Q&A: Dry Eye Syndrome

Wednesday, February 18, 2015 3:01 PM comments (0)

Dr. MacsaiMarian Macsai, MD, NorthShore Division Chief of Ophthalmology, answered questions on dry eye syndrome in the winter edition of Connections and she continues her Q&A here:

Connections Q & A:

What is dry eye syndrome?
It is a condition that develops when the eye does not produce enough of the watery layer that makes up tears, or tears evaporate because they lack normal levels of an oily substance. This inflammatory disease is associated with several factors, including aging, hormonal changes, autoimmune disease, certain medications, disorders of the eye surface and cosmetic surgery. 

What are the symptoms?
Patients typically complain of stinging, burning, pain, redness, tearing, fatigue, blurred vision and intolerance to wearing contact lenses. Some patients also feel as if something is in their eye.

Can I prevent it?
It is important to avoid wind and dry air and to protect your eyes by wearing wraparound sunglasses. Use a humidifier and rest your eyes by taking frequent, short breaks when reading or using a computer or cellphone. Staring at a computer screen reduces the normal rate of blinking and can result in drying of the eye’s surface.

What are my treatment options?
Schedule a complete eye exam to determine the underlying cause of dry eye syndrome. Your doctor may recommend one of the following:• Dietary supplements

  • Dietary supplements
  • A mild eyelash shampoo
  • Cyclosporine eye drops to help you produce more of your own tears
  • Anti-inflammatory eye drops

Over-the-counter artificial tears may provide relief, but seek medical attention if you use them more than four times a day. Some patients may need to reduce or eliminate wearing contact lenses. Patients with advanced cases may require surgery to close the tear drainage system. 

Continued Q & A:

Can delayed treatment of dry eye syndrome damage a patient's vision?
If left untreated, a patient with dry eye syndrome is at a greater risk for infection and erosions of the cornea. In either case, vision may be affected, possibly with a permanent impairment. 

Once dry eye syndrome develops, can it be cured?  
The condition is chronic. It can be controlled but it cannot be cured.

Would improved hydration--drinking more water--reduce symptoms of dry eye syndrome?
Dehydration affections your entire body but dyhydration is not the source of dry eye syndrome. While hydration is important for your general health, staying hydrated has not been shown to improve the symptoms of dry eyes.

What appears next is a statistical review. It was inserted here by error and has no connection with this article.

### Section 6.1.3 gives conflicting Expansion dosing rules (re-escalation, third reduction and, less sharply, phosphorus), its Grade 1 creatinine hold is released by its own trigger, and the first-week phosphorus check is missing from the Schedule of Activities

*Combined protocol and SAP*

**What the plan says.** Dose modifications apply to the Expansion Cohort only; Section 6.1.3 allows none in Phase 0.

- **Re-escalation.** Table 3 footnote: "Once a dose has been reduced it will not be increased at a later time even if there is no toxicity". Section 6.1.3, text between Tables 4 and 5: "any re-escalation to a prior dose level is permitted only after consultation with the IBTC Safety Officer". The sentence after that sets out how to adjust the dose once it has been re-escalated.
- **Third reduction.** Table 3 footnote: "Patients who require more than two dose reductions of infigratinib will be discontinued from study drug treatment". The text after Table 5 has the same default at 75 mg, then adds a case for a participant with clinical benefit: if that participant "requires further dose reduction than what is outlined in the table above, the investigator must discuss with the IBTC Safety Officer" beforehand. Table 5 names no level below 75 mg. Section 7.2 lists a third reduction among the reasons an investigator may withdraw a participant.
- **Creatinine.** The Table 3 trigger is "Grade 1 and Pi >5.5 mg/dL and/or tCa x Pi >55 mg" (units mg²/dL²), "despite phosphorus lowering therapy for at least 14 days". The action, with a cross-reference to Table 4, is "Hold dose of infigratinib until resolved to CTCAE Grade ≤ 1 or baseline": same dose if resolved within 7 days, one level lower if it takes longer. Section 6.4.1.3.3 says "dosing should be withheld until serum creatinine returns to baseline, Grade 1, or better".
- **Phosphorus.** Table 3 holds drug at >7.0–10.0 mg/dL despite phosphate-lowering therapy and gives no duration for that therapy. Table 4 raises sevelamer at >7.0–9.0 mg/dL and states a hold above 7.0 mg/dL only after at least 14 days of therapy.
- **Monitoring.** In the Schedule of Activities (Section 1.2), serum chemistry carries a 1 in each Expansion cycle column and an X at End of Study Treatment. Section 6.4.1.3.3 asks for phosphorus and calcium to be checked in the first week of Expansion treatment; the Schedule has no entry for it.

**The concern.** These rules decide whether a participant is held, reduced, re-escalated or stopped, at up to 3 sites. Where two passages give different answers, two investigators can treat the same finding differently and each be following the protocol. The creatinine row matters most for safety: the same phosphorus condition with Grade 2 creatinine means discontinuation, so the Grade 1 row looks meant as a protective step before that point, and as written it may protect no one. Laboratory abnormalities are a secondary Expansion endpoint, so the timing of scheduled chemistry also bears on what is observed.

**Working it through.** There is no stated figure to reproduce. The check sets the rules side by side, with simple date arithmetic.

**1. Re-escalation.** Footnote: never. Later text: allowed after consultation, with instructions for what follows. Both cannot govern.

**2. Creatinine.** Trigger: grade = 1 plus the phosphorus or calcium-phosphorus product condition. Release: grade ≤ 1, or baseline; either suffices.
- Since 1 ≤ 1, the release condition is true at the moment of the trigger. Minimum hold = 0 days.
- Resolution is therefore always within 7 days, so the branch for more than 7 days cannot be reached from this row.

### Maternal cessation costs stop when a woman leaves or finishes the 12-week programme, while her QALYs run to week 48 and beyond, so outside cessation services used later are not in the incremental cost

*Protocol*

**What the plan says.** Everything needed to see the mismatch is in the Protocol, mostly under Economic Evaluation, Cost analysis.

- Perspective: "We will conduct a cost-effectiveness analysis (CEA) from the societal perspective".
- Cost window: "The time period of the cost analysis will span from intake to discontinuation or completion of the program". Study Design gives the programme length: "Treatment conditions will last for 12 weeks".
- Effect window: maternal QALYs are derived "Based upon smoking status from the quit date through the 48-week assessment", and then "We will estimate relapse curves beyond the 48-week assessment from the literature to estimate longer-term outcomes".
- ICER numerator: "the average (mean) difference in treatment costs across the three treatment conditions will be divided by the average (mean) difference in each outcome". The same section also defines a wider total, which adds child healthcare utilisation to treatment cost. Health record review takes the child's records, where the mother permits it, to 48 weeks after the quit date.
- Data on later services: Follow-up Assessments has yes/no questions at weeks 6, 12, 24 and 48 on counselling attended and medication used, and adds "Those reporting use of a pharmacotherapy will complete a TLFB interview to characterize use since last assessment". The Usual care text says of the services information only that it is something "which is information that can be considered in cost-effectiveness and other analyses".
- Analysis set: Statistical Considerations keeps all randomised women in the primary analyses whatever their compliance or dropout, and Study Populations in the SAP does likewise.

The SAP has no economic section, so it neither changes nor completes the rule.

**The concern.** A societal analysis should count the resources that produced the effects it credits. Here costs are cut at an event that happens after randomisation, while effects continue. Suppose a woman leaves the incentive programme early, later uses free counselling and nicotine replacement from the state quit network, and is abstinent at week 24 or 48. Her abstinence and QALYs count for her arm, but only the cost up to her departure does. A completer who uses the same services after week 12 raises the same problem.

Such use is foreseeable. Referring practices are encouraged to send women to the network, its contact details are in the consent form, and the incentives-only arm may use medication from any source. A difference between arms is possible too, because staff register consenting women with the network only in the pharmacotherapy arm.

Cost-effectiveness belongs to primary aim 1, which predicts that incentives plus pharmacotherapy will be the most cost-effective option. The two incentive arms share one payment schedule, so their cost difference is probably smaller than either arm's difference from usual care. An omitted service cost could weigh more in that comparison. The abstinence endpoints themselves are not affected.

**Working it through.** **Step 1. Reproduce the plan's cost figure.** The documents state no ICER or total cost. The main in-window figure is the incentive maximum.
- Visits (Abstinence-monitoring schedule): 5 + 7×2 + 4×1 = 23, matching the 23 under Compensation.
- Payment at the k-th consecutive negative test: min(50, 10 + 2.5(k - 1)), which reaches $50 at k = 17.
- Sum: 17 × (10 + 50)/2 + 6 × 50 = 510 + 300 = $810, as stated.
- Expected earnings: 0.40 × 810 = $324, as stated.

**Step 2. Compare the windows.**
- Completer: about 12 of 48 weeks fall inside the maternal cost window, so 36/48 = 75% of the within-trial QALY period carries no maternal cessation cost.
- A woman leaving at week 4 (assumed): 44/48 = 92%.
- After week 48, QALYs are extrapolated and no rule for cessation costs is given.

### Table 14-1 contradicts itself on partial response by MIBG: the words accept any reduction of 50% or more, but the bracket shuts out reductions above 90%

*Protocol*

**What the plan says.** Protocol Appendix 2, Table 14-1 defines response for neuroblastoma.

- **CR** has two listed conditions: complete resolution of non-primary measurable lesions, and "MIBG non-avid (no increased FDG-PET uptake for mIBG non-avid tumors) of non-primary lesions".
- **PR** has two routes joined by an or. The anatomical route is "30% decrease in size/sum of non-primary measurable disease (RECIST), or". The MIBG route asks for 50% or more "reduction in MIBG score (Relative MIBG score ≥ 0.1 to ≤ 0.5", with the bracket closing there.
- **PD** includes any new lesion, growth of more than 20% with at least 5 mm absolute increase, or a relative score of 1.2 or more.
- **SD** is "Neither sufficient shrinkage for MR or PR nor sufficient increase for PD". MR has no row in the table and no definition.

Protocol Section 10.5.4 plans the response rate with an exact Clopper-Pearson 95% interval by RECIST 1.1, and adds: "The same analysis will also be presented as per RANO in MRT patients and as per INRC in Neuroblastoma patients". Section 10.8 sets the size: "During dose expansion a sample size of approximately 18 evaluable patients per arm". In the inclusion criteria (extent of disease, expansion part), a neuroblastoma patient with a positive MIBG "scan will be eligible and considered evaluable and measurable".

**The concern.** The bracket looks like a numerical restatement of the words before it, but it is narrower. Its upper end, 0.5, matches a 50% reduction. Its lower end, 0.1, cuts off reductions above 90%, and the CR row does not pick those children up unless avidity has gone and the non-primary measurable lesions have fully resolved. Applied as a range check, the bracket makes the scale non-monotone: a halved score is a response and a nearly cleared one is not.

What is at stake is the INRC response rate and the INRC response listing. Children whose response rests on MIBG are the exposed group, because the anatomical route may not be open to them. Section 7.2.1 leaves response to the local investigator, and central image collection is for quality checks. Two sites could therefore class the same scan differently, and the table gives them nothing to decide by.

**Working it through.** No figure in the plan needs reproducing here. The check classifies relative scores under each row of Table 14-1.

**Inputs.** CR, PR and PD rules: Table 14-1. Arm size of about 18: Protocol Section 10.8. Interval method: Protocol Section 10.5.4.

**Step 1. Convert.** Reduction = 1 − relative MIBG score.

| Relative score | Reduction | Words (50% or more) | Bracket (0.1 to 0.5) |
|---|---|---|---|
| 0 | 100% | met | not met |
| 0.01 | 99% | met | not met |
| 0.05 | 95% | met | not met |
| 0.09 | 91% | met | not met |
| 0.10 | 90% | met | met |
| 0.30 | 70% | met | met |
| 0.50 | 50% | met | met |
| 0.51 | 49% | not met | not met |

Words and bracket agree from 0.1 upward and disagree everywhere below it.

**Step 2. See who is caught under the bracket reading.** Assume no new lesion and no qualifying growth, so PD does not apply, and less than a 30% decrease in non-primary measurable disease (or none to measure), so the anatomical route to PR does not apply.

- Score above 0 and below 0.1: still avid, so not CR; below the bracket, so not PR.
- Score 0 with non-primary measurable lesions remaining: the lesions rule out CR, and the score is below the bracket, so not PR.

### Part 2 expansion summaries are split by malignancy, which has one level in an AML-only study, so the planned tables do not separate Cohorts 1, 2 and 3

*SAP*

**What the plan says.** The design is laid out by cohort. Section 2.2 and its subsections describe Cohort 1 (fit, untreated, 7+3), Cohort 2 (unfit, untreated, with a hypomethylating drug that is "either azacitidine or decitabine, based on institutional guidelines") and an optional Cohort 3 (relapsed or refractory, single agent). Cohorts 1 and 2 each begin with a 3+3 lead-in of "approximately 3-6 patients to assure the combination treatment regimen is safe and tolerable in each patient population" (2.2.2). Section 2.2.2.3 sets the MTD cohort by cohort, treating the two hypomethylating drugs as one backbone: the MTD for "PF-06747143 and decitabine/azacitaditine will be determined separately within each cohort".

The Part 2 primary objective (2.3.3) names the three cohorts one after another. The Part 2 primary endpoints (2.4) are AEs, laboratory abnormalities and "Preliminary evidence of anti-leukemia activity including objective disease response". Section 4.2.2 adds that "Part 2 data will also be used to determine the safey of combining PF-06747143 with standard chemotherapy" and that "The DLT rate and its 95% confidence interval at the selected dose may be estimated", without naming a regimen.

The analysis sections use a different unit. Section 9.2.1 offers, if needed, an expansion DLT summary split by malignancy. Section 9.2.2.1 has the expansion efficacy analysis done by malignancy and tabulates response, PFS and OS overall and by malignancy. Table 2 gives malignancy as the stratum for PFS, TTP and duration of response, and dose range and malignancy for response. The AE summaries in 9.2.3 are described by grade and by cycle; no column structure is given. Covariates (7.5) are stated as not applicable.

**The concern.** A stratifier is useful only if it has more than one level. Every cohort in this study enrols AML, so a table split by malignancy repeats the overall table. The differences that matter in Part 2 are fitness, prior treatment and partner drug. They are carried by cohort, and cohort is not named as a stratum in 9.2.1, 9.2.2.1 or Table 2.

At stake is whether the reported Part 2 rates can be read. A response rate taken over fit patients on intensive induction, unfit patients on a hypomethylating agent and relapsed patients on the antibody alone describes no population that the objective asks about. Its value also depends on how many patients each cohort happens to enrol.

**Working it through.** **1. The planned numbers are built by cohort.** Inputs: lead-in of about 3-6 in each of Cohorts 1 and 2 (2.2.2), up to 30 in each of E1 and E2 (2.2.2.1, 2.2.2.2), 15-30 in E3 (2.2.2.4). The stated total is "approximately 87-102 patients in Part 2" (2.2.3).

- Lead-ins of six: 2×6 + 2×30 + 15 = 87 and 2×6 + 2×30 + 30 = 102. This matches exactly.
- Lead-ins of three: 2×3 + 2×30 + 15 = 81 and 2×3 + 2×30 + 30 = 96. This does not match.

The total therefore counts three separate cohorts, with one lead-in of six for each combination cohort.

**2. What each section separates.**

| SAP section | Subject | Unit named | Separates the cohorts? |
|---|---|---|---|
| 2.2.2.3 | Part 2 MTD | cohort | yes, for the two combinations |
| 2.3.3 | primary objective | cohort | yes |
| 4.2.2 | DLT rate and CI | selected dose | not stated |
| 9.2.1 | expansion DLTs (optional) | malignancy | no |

You mention dietary supplements as a treatment option for dry eye syndrome; what supplements would help?
Omega 3 dietary supplements have been shown to decrease inflammation on the ocular surface and improve dry eyes. Not all omega supplements are the same, however. When taking omega 3s, make sure you are taking a triglyceride formulation rather than an ethyl esther formulation. 

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Healthy Vision – Seeing a Clear Picture

Thursday, May 24, 2012 4:03 PM comments (0)

Healthy VisionThink for a moment of all the things that you do on a daily basis that require good eyesight—making meals, driving to work or to run errands, checking your email, counting money or watching television. Since proper eyesight is so important to everything we do, being proactive with prevention and not overlooking problems as they develop is a must.

Just like working to maintain a healthy weight, taking care of your eyesight can also become part of your daily routine.

Marian Macsai, MD, Ophthalmologist at NorthShore, offers these quick tips on how you can protect your eyes and maintain vision health:

  • Get a dilated eye exam. Not only will an ophthalmologist be able to determine if you need corrective lenses, but many common eye conditions (such as macular degeneration and glaucoma) do not have early warning signs. A dilated eye exam can also help identify damage to your eye. This exam can also be used to follow systemic diseases such as hypertension and diabetes that can affect vision.
  • Don’t smoke! Not only is smoking bad for your eyes, but research suggests it is also linked to an increased risk of future eye damage and conditions including macular degeneration.
  • Eat a nutritious diet and maintain an appropriate weight. A diet rich in fruits and vegetables can help keep your eyes healthy and help you maintain a normal weight.
  • Learn about your family’s eye health conditions and overall medical history. Knowing your eye health history can help determine if you are at greater risk for eye disease. While not all eye conditions are hereditary, it is helpful to know what you may be more prone to and what preventive steps can be taken.
  • Protect your eyes. Wear sunglasses when you are outside to protect your eyes from ultraviolet rays. If your job or sporting hobbies require protective eyewear, be sure to use them. This protective gear can include goggles, safety glasses and shields.


What do you currently do to protect your eyes and maintain healthy vision? Do you know your family’s eye health history?

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